The new edition of WordBuilder includes recorded legato. This means you can specify whether the movement between two syllables should trigger a more legato sample.
However, in other ways, Wordbuilder still remains a hit or miss proposition. Some syllabic combinations work straightaway. Others demand more sensitive tweaking. On the other hand, if Wordbuilder can create effective (and effectively faked) sung Slavic language, then it stands as a powerful package indeed.
Recommendation: New users should print out their “Votox” chart from the instruction manual and master this syllabic language for best results. The numerous built-in phrases may not serve many practical purposes. Yet they provide a potentially great starting point to see how other effective phrases are constructed in Votox. Such knowledge helps considerably when you build your own preset phrases.
In the final analysis, WordBuilder is a choral plugin without peer. It shines as a small miracle within the current software instrument environment that integrates seamlessly within the improved and increasingly stable Play engine.
Our only general criticism of its host “Play” remains the still-missing ability to assign custom key-switches. This ability purportedly exists company-side. If made available, it could make a big difference in helping composers (especially those wanting to use notation software with midi CC or keyswitches) to navigate the demanding memory requirements of other Hollywood instruments.
Eastwest should strongly consider including this in a forthcoming update. However, while this would be a useful feature for other massive “Hollywood” instruments – especially with regard to using the software in a notation setting – it does not affect the implementation of Choirs in any way.
Perhaps the most impressive aspect of this instrument is not the deeply considered WordBuilder plugin. Rather, it involves the musical depth and realism of the mod-wheel controlled dynamics. The dynamic range of the instrument covers everything from a near murmur to the most desirable epic cinematic fortissimo. As a result, it enables a wide range of musical expression to match the quality IR’s in the software.
We should comment here on the pros and cons regarding expressivity in this instrument. As mod wheel dynamics are increased, so is vibrato. While the actual dynamic range and expressivity of the instrument is absolutely gorgeous, composers working in an older style will miss the ability to control volume separately to achieve a pure “non vib” sound.
Yet despite this limitation, the sound of this library – especially the diamond edition – is still unparalleled. It gives Eastwest plenty of room to continue building on a new generation of choral samples. Better still, the vibrato never becomes overbearing or detrimental to tonal clarity, as the previous examples demonstrate. In short, everything here is very tastefully done and properly balanced.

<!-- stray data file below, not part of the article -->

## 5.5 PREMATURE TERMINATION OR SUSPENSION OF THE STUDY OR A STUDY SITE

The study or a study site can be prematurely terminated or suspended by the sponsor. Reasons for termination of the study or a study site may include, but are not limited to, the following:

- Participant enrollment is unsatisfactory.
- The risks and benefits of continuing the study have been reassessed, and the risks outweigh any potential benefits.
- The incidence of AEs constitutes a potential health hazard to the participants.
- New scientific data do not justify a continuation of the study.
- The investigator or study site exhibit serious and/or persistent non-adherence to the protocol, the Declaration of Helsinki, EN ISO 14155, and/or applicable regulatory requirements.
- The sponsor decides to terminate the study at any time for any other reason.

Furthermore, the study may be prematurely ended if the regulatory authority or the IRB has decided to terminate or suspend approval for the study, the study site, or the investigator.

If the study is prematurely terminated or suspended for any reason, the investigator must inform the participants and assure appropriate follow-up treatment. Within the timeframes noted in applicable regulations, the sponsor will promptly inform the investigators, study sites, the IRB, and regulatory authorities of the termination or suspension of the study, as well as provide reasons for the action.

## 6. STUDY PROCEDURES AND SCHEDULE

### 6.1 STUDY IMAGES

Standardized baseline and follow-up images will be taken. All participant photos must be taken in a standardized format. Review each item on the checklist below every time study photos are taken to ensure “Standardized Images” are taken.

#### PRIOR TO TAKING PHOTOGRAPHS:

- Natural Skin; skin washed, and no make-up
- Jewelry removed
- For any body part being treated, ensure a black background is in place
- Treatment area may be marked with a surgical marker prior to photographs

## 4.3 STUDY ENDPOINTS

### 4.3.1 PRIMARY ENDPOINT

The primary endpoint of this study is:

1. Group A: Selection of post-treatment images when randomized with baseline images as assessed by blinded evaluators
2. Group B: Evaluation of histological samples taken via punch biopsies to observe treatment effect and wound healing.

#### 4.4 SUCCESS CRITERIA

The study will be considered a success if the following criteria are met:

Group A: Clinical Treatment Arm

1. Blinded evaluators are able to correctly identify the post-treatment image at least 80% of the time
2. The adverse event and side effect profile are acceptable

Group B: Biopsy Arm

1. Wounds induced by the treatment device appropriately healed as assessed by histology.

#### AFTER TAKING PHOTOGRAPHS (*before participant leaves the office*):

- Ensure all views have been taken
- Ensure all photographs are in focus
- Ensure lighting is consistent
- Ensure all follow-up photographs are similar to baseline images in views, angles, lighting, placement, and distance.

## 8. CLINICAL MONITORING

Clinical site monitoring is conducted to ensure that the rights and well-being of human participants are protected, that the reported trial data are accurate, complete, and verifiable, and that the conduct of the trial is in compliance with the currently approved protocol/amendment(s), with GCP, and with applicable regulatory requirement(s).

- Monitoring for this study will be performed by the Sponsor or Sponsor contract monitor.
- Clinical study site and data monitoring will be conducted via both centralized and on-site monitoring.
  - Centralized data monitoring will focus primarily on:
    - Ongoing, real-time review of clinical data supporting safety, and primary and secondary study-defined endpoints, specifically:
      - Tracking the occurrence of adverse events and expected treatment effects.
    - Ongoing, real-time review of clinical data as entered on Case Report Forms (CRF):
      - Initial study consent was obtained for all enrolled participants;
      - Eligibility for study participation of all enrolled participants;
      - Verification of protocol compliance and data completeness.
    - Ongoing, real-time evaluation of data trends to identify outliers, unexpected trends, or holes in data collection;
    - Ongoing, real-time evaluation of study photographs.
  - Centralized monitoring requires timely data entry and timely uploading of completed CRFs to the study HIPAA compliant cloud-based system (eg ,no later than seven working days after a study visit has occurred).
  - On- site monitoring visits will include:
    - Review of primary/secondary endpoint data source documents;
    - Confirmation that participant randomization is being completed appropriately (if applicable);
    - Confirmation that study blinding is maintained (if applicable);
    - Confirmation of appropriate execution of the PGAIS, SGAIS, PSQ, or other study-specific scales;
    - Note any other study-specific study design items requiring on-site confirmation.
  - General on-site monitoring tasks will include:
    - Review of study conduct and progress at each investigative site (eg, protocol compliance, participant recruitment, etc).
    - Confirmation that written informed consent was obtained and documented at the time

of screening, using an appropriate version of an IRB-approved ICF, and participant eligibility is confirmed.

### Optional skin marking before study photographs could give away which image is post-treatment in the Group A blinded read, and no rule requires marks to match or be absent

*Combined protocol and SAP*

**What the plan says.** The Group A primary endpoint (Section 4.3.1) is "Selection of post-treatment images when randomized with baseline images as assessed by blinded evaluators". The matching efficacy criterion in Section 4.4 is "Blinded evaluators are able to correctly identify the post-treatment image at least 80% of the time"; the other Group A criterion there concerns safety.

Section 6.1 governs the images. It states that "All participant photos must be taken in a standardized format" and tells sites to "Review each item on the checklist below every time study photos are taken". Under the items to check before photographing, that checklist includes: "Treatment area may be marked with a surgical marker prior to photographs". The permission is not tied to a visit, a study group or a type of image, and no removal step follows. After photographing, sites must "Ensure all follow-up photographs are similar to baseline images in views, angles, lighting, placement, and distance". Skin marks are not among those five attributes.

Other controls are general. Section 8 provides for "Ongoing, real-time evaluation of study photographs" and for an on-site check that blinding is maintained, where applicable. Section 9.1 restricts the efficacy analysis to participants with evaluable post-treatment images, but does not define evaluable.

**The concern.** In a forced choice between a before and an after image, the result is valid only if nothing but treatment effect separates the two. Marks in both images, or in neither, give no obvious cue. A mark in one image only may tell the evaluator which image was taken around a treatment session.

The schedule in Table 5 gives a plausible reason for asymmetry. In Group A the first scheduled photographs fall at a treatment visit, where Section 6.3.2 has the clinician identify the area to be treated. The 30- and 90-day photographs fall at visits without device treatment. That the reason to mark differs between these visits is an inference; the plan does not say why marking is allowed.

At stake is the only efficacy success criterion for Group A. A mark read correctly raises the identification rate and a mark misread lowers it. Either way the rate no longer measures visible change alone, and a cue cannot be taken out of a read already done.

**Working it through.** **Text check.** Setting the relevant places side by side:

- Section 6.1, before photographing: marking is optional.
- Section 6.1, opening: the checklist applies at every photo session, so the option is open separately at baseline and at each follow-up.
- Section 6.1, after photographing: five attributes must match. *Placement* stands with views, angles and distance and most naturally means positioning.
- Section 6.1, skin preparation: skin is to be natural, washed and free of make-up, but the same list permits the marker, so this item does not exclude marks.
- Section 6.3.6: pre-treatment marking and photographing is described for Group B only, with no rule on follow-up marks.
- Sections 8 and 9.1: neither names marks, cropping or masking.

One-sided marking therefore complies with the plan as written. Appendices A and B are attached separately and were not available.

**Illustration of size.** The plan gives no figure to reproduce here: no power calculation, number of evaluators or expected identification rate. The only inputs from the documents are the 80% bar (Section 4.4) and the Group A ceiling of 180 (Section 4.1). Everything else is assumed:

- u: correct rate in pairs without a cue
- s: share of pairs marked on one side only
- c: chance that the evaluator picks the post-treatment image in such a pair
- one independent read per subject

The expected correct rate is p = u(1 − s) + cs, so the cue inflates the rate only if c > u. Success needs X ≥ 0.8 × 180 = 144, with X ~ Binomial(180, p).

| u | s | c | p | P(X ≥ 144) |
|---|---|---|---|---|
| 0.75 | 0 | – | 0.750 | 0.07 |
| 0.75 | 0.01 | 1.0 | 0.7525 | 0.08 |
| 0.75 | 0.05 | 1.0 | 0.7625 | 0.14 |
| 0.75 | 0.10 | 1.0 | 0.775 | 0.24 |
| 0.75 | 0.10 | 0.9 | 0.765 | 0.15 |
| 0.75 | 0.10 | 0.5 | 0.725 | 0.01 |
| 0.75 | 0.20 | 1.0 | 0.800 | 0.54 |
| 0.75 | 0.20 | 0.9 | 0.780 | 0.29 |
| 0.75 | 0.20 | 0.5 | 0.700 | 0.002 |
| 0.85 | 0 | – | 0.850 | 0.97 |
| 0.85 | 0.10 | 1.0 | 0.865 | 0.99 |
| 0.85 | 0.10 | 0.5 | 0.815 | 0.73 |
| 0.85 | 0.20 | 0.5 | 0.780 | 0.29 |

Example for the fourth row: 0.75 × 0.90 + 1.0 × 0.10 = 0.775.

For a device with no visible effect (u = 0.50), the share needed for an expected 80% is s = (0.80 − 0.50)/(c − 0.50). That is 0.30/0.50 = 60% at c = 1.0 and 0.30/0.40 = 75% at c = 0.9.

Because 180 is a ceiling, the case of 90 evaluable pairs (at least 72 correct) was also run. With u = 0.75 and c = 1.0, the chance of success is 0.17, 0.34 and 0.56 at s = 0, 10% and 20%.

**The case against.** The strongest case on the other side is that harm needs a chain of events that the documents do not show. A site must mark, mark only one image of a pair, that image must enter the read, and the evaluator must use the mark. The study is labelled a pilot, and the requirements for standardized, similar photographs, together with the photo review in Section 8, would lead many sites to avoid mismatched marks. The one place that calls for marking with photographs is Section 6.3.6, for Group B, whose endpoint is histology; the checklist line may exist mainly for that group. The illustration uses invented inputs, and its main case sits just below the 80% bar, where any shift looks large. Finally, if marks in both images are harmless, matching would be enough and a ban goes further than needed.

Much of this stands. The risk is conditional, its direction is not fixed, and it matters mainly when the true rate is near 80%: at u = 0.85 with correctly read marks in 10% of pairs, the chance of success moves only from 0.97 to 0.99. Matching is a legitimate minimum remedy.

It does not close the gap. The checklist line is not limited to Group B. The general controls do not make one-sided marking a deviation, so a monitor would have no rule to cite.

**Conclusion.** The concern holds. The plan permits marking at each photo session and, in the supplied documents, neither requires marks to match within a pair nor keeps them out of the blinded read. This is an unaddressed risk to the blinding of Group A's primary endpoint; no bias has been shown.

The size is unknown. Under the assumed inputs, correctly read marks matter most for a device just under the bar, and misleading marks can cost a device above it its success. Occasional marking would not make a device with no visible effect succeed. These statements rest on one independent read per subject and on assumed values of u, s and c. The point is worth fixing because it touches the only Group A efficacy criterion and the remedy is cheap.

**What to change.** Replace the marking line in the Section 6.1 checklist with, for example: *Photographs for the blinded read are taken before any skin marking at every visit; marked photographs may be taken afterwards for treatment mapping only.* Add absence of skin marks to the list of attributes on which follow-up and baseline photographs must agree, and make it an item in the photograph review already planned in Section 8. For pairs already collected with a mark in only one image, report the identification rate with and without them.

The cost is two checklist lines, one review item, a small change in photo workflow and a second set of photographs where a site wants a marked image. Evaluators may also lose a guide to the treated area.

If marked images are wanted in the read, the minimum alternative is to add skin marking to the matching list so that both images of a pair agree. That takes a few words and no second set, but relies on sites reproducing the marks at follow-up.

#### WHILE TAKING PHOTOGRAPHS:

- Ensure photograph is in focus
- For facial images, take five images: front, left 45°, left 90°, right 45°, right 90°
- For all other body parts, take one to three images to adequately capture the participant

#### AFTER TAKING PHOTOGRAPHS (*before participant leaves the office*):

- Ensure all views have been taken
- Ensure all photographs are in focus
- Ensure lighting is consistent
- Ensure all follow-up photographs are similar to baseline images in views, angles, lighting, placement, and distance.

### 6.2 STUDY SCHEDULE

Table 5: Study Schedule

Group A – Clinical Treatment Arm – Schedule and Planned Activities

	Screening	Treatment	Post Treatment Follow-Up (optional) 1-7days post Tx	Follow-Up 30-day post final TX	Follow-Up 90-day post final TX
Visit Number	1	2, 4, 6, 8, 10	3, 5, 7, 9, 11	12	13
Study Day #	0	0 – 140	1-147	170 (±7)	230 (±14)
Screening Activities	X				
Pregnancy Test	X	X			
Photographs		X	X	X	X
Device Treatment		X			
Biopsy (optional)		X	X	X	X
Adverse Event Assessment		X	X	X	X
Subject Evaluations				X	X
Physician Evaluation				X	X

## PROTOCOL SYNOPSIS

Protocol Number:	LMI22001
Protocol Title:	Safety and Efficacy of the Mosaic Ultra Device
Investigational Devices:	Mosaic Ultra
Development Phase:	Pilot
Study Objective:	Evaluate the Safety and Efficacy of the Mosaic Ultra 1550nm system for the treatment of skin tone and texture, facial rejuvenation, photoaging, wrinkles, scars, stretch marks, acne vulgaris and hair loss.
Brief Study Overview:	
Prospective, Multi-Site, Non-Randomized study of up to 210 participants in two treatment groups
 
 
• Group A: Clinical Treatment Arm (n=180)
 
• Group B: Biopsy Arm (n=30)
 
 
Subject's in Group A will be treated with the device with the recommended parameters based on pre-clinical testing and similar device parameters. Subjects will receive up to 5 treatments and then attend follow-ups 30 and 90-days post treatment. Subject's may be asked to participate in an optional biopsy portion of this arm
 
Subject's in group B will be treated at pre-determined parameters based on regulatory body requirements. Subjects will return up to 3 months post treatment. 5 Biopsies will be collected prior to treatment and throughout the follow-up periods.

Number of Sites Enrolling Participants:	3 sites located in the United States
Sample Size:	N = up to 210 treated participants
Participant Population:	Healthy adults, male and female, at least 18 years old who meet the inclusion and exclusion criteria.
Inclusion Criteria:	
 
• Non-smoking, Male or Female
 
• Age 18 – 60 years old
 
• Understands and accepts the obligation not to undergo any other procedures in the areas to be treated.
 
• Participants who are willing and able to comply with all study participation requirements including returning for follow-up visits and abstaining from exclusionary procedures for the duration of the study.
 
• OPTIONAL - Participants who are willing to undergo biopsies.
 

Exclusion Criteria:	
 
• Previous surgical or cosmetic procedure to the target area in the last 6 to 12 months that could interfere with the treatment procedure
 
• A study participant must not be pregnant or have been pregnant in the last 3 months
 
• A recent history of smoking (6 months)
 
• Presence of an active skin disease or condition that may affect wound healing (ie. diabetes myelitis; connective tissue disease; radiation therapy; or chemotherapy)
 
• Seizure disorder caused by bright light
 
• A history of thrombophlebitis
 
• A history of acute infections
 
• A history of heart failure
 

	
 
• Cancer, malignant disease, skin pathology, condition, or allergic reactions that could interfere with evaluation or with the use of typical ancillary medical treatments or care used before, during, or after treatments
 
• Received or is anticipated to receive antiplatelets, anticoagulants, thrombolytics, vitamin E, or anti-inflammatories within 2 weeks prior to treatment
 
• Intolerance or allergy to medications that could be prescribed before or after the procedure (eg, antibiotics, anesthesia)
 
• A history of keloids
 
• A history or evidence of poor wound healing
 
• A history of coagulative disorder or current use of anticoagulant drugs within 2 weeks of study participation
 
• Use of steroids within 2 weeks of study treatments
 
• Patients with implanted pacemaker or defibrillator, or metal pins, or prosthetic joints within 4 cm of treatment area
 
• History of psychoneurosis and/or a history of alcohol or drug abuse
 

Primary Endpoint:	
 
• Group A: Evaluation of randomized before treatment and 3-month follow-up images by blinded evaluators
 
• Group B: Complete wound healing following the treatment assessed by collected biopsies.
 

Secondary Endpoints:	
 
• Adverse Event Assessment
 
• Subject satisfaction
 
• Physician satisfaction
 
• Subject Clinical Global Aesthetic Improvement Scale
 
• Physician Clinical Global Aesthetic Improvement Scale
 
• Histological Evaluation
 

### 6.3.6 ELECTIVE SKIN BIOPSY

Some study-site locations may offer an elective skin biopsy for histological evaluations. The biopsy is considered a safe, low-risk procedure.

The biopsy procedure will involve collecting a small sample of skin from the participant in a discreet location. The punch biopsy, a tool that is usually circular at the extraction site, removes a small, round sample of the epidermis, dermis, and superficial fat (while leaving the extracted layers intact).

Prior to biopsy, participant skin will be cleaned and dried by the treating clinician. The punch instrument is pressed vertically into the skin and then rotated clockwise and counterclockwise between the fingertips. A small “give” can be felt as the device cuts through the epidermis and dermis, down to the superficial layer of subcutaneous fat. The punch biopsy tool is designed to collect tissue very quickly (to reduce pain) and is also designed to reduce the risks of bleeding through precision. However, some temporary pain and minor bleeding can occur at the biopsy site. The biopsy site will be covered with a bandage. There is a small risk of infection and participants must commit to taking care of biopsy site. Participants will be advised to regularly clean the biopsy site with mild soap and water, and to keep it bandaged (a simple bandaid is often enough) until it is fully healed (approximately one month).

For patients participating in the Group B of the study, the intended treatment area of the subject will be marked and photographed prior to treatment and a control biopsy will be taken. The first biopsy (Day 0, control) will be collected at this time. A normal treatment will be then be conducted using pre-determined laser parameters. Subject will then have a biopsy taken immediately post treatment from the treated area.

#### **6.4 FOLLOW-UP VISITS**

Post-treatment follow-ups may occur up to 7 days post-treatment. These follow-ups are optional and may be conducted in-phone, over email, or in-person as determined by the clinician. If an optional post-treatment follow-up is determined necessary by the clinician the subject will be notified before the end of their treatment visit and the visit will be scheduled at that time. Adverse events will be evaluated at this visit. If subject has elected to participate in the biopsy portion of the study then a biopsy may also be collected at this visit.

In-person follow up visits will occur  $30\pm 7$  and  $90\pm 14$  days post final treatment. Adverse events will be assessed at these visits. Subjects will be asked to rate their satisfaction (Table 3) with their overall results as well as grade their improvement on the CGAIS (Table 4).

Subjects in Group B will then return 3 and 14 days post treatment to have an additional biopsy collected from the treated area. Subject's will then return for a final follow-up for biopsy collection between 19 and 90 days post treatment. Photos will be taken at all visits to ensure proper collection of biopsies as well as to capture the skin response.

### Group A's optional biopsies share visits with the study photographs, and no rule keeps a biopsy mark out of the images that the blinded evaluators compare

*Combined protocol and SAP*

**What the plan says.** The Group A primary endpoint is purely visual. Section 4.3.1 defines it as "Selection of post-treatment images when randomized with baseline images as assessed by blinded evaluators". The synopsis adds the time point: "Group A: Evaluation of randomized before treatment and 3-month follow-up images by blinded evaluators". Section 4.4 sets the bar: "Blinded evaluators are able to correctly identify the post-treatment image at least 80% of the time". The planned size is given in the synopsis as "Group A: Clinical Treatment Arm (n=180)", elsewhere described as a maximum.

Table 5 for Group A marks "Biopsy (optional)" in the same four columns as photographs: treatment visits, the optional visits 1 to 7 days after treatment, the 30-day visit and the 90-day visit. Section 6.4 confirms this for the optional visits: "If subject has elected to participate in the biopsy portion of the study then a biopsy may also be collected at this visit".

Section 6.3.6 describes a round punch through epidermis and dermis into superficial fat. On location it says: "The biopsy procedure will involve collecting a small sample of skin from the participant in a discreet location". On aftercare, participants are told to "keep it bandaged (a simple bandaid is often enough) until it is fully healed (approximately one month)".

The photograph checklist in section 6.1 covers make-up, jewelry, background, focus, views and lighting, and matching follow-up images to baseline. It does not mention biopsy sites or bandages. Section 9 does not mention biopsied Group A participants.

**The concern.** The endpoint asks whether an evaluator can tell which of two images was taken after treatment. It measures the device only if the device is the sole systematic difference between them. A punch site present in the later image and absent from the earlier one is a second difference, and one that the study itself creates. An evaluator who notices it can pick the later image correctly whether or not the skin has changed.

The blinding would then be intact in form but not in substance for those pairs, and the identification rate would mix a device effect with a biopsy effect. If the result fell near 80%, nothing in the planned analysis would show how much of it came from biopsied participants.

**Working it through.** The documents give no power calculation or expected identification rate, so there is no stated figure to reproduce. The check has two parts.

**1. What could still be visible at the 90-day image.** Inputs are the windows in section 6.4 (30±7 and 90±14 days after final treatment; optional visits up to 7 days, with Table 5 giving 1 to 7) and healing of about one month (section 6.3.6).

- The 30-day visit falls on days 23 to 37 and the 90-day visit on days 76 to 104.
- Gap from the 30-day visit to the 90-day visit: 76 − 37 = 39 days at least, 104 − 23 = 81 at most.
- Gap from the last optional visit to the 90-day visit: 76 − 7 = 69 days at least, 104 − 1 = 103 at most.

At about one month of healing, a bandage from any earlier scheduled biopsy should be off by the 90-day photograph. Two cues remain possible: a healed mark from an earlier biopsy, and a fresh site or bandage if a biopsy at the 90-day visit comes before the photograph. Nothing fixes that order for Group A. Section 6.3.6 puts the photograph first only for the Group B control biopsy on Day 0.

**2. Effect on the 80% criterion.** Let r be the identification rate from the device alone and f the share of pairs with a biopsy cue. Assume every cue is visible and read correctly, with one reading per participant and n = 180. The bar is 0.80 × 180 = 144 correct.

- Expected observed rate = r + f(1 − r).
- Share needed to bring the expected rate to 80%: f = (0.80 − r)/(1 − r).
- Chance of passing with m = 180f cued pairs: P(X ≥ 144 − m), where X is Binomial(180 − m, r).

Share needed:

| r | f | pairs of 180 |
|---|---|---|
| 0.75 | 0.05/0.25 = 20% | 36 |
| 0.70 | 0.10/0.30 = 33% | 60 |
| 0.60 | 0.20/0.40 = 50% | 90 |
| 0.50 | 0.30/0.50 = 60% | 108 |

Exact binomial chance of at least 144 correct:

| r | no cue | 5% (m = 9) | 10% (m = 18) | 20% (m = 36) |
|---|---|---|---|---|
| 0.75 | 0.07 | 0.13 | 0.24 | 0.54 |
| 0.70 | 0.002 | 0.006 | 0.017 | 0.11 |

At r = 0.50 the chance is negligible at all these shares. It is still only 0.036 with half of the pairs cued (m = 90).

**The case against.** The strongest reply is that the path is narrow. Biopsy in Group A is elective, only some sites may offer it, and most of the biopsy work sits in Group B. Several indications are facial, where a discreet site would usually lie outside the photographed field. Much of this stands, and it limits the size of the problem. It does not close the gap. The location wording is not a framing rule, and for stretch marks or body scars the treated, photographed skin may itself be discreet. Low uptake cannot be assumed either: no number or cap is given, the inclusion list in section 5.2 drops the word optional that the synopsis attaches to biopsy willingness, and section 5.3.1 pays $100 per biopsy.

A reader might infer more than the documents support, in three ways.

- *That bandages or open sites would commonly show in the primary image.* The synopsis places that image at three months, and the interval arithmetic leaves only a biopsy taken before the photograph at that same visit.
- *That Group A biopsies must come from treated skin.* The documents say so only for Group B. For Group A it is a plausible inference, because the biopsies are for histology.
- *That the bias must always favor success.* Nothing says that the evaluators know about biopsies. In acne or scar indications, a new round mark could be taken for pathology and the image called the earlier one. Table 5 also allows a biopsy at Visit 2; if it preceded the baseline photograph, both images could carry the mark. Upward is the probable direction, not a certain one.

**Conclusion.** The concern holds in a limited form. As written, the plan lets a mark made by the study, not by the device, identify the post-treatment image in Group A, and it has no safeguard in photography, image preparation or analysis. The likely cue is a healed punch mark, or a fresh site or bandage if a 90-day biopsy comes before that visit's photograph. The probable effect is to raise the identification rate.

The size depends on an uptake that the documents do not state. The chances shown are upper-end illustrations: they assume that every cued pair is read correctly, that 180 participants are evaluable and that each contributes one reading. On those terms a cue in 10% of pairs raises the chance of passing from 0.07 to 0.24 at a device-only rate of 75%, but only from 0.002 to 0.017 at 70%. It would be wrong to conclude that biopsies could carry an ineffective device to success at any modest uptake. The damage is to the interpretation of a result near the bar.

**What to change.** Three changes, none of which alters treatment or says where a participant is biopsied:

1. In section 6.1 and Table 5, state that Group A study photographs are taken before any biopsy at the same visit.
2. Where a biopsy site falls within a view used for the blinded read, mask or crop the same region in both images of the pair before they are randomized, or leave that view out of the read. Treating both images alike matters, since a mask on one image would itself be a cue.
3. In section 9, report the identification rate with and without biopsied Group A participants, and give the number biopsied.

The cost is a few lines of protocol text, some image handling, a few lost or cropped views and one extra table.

One of the concerns we have noted, with regard to previous entries into the “Hollywood” series, is its large system load. While providing some of the best sounding samples out there, the HW series currently requires a real beast of a system to run large orchestrations using its current instrumental.
This is one place where the new choirs instrument differs. There is an immediately palpable efficiency to this product. We were able to run four instances (including four instances of play) using WordBuilder along with various string instruments from other producers without experiencing crashes or system lag. This attention to efficiency certainly deserves mention and praise.
You will notice that unlike the previous SATB arrangement in Symphonic Choirs, we now have a Male/Female or High/Low division, per many other popular virtual choirs. Even if overlap between singer parts occurs, composers can still write for voices in their respective ranges and achieve strong results, even if they manually restrict ranges.
However, what composers will lack for instance, is the ability to set altos in a thundering top range, or achieve the specific airiness and fragility of sopranos at the bottom of their range. While this is a tradeoff, it is a tradeoff that ultimately provides better sound with greater resource efficiency.
One thing that other reviewers may not mention is this package’s potential use in educational settings. No longer are we in classic “midiot” territory. Instead, with Hollywood Choirs we possess powerful tools that can aid, rather than hinder, the thought processes of young composers.
One can easily imagine the pedagogical potential for enabling composition students to practice counterpoint and mock-up their projects with realistic results. One can imagine as well the educational value of the linguistic and orchestrational considerations necessary to get the most realistic results out of an instrument like EastWest’s Hollywood Choirs.
EastWest Hollywood Choirs in summary
In the final analysis, it is difficult to criticize the few things that are missing from Hollywood Choirs. It may very well be one of the best software instrument releases in years. Stable, efficient, musical, and highly affecting, this standard-defining instrument is also more than fairly priced (MSRP $599.00 for Diamond, $499.00 for Gold, or as in immediate addition as a part of their subscription program). From media composers to more traditional composers, Hollywood Choirs certainly is a front-runner for Virtual Instrument of the Year.
(Note: An NFR copy of Hollywood Choirs was provided to the author to facilitate this review. All opinions herein are entirely those of the author.)